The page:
This summer will start against a backdrop of unprecedented uncertainty, so investors looking to add to their portfolios will want to focus on rock-solid companies like these.
Is (OKTA) Outperforming Other Computer and Technology Stocks This Year?
Shares of the identity-management company climbed on a strong earnings report and optimism about the work-from-home economy.
Earlier this year, Okta (NASDAQ: OKTA), a cloud identity-management company, released its annual Businesses @ Work report highlighting the trends in cloud applications across its huge customer base. It turns out that focusing on three companies that help make today's cloud software possible -- Okta, MongoDB (NASDAQ: MDB), and Amazon.com (NASDAQ: AMZN) -- is a great way to play this growing trend. Let's look at what these three bring to the table, why they have tremendous long-term potential, and how tech investors should think about becoming shareholders in these exceptional cloud computing enablers.
(Bloomberg) -- Okta Inc. projected revenue in the current quarter in line with Wall Street estimates, suggesting that a swell of remote workers has created steady demand for its security software.Sales will be $185 million to $187 million in the period ending in July, the San Francisco-based company said Thursday in a statement. Analysts, on average, projected $185 million, according to data compiled by Bloomberg. Okta expects a loss, excluding some items, of 1 cent to 2 cents a share, better than analysts’ projection of a loss of 9 cents.The company affirmed its annual revenue forecast of as much as $780 million. The company now projects a narrower adjusted loss in the fiscal year of as much as 23 cents a share compared with an earlier forecast of 36 cents.Okta makes identity-management software used to log in to various systems. The company has benefited from businesses’ need to have employees remotely access corporate systems in a secure way. Chief Executive Officer Todd McKinnon has sought to integrate his technology with programs from various other companies in a bid to compete against larger rival Microsoft Corp. In April, Okta expanded an alliance with onetime foe VMware Inc. to help protect networks and applications from unsafe software and devices. The company announced similar pacts with CrowdStrike Holdings Inc. and Tanium Inc.“The good news for us is only 12% of our business is in Covid-19 impacted industries,” McKinnon said in an interview. “There are other companies going quickly to remote work and doing contracts that got fast-tracked.”Okta’s revenue climbed 46% to $183 million in the period that ended April 30, beating analysts’ estimates of $172 million. Excluding some items, the company lost $8.1 million in the quarter, or 7 cents a share. Analysts projected a loss of 18 cents.Okta’s remaining performance obligations, a measure of future business, jumped 57% in the quarter to $1.2 billion.(Corrects explanation of remaining performance obligations in final paragraph.)For more articles like this, please visit us at bloomberg.comSubscribe now to stay ahead with the most trusted business news source.©2020 Bloomberg L.P.
The ID management platform provider has been an 11-bagger since going public three years ago, but last week's blowout report had one fatal flaw.
Despite the disruption from the pandemic, it was mostly business as usual for Okta (NASDAQ: OKTA) as the identity-and-access management company delivered another strong quarter. Shares of the SaaS (software-as-a-service) company had surged in recent months, more than a doubling from their bottom in March, as investors saw Okta as one way to play the work-from-home trend as enterprises and organizations are turning to the company to help facilitate remote access.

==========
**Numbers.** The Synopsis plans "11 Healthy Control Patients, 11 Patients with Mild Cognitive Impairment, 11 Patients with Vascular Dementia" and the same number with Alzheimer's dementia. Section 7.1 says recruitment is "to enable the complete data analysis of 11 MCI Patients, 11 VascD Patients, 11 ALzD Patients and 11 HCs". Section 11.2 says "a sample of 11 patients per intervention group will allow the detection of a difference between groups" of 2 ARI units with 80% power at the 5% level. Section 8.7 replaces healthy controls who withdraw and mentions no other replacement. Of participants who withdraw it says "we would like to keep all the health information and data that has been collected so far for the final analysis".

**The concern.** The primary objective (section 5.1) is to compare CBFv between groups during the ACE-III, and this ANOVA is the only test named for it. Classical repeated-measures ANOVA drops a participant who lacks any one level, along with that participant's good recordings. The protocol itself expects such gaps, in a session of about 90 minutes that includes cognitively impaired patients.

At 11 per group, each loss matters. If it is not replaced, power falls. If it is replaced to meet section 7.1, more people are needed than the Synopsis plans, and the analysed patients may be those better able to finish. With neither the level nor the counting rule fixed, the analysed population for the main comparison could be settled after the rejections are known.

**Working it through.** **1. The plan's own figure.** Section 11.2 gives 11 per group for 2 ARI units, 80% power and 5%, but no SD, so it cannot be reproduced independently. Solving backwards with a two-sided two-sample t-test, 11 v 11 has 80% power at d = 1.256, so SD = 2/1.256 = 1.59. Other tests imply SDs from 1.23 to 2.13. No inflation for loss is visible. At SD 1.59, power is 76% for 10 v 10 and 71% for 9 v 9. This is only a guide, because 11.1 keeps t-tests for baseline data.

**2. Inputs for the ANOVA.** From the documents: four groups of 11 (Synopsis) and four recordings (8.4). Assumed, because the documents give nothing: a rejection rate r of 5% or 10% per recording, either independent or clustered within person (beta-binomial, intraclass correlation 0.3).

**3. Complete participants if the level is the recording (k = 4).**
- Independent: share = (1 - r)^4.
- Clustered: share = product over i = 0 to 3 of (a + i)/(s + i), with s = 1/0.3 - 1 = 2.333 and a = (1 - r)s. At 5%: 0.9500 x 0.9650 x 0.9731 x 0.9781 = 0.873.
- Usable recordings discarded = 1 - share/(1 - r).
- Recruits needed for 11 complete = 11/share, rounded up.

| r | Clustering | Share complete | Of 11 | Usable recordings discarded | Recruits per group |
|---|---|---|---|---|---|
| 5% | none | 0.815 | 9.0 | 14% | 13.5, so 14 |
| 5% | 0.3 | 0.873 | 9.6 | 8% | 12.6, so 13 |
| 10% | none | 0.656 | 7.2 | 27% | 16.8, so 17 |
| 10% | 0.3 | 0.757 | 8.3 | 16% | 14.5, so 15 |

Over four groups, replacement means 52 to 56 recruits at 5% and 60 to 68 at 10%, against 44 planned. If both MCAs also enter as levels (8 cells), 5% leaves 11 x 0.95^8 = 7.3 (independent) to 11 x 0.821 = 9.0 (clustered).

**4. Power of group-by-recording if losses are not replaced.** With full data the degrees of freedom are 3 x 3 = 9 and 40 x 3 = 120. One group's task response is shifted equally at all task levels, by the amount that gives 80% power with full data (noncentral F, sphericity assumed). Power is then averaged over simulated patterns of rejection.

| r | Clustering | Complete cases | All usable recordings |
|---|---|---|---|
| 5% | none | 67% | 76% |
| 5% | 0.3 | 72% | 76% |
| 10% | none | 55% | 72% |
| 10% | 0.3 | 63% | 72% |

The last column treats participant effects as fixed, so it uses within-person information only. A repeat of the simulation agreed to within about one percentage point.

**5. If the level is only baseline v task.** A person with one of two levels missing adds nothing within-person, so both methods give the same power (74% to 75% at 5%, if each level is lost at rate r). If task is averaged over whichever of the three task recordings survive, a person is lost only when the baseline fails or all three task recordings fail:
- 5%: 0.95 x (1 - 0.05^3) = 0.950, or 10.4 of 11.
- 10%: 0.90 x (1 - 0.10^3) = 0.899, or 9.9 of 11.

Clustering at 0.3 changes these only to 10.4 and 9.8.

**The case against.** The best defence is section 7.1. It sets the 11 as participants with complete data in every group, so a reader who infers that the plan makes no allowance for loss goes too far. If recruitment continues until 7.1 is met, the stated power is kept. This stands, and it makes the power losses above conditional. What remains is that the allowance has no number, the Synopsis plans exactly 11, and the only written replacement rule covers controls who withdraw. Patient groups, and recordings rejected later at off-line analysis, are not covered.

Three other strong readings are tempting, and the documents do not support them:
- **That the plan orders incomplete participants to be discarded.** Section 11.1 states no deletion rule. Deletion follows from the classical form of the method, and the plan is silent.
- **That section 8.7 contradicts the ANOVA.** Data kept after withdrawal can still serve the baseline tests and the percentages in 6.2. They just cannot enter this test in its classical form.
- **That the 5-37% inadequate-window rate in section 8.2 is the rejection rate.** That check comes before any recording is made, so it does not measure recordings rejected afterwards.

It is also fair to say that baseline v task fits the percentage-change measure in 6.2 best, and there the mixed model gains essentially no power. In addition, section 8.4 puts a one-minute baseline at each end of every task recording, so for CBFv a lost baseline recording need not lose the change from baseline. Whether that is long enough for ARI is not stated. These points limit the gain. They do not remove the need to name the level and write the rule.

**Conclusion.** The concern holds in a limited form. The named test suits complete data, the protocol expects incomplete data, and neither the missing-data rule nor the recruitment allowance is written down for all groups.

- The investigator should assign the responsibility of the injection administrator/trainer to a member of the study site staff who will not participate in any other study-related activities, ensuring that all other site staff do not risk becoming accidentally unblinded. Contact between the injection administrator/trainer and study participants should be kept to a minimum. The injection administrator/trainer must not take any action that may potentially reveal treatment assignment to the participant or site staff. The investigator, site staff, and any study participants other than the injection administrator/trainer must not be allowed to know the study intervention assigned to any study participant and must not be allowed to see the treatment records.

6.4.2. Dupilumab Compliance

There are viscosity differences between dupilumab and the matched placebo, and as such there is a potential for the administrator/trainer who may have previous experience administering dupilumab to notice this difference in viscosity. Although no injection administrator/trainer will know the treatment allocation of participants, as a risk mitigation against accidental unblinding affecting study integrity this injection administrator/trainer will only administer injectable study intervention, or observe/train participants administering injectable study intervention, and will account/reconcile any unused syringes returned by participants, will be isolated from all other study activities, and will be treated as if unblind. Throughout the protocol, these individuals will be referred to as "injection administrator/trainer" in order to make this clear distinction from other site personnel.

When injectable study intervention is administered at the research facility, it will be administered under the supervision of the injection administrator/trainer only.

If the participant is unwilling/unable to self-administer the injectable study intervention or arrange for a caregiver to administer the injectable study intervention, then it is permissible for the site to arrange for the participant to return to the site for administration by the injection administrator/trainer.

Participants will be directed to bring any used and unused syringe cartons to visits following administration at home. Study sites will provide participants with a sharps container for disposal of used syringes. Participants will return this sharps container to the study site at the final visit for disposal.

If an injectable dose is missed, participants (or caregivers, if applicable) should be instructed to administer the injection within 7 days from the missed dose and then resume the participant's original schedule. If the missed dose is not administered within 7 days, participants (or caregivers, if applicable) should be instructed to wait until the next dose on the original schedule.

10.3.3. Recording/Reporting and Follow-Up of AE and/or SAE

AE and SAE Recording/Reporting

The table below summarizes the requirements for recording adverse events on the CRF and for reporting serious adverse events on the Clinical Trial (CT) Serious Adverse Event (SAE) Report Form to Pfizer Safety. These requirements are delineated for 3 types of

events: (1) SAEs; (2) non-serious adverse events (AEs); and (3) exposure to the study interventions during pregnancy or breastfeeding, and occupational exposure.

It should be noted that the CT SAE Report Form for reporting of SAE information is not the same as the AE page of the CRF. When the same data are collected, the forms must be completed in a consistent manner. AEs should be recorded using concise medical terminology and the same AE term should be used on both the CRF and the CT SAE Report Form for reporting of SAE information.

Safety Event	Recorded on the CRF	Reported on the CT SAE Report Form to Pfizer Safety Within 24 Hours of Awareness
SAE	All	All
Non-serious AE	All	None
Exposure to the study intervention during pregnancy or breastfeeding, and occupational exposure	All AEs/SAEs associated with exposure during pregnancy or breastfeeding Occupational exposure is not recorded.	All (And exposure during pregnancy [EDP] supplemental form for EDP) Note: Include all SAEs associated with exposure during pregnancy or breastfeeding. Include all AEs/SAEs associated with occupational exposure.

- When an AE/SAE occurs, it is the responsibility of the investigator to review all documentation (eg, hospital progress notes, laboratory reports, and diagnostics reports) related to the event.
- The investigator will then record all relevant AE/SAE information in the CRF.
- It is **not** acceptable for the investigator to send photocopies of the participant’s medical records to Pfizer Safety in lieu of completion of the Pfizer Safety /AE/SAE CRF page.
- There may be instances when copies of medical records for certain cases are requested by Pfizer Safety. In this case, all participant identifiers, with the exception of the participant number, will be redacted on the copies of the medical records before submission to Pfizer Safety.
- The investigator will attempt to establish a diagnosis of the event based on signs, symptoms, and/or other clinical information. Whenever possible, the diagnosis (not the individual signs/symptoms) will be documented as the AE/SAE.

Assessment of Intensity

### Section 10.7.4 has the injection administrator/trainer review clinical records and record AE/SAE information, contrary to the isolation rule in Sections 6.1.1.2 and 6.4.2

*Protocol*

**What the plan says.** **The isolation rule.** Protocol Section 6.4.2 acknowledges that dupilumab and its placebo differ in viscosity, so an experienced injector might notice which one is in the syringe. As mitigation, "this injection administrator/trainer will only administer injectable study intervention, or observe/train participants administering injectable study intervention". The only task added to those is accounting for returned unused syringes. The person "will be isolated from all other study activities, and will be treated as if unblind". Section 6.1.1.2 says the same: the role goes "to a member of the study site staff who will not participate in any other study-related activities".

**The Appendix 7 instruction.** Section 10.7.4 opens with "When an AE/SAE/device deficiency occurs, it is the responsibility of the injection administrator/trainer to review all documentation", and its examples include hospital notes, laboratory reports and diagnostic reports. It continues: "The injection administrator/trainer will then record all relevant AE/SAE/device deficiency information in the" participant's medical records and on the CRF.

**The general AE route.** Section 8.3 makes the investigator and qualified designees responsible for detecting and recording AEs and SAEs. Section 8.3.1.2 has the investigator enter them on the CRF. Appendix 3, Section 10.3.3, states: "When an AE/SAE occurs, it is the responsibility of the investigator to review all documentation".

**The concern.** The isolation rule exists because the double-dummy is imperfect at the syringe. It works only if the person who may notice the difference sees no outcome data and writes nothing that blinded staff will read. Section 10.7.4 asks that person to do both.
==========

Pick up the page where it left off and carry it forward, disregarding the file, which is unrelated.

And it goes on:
Good afternoon, and thank you for joining us on today's conference call to discuss the financial results of Okta's first quarter fiscal year 2021. With me on today's call are Todd McKinnon, Okta's CEO and Co-Founder; Bill Losch, the company's Chief Financial Officer; and Frederic Kerrest, the company's Executive Vice Chairman, COO and Co-Founder.
Okta's (OKTA) first-quarter fiscal 2021 results benefit from new customer additions and growing international momentum driven by increasing adoption of Identity solutions.
Okta (NASDAQ: OKTA), an identity management platform provider, has morphed into a Wall Street darling recently. Following a sudden sharp decline in its stock price when the coronavirus market crash first started, Okta shares have rebounded to new highs recently. Investors have turned to high-growth tech stocks like Okta in a bet on the acceleration of digital trends as consumers shelter at home and as many companies are enabling their employees to work virtually.
Okta (OKTA) delivered earnings and revenue surprises of 61.11% and 6.25%, respectively, for the quarter ended April 2020. Do the numbers hold clues to what lies ahead for the stock?
Aside from our house, all the money my wife and I have saved over the last 30-plus years is invested in stocks. At 53 years young, we hold a concentrated investment portfolio that will fund our eventual retirement.
Here is a sneak peek into how VMW, ZS, OKTA and CRM are poised ahead of their upcoming earnings releases on May 28.
Here is a sneak peek into how VMW, ADSK, ZS, OKTA and CRM are poised ahead of their earnings releases on May 28.
Okta (OKTA) is at a 52-week high, but can investors hope for more gains in the future? We take a look at the company's fundamentals for clues.
Okta's (OKTA) first-quarter fiscal 2021 results are expected to reflect higher adoption of Identity solutions. However, continued investments in Identity Platform are expected to have kept margin under pressure.
One of the most interesting stocks to watch this week will be Okta (NASDAQ: OKTA), a technology company that provides identity management platforms for enterprises, enabling their employees to have single sign-on experiences across apps. The growth stock is likely on many investors' radars for a number of reasons. First, some investors are likely expecting that the company is benefiting from work-from-home trends.
Okta (OKTA) doesn't possess the right combination of the two key ingredients for a likely earnings beat in its upcoming report. Get prepared with the key expectations.
Three no-brainer tech stocks that are poised to benefit as companies accelerate plans for a cloud-based digital future are Veeva Systems (NYSE: VEEV), Okta (NASDAQ: OKTA), and Arista Networks Inc (NYSE: ANET). As cloud software started to become mainstream, Veeva CEO and co-founder Peter Gassner realized that there weren't quality software solutions for the highly regulated life sciences industry, so he started the company in 2007.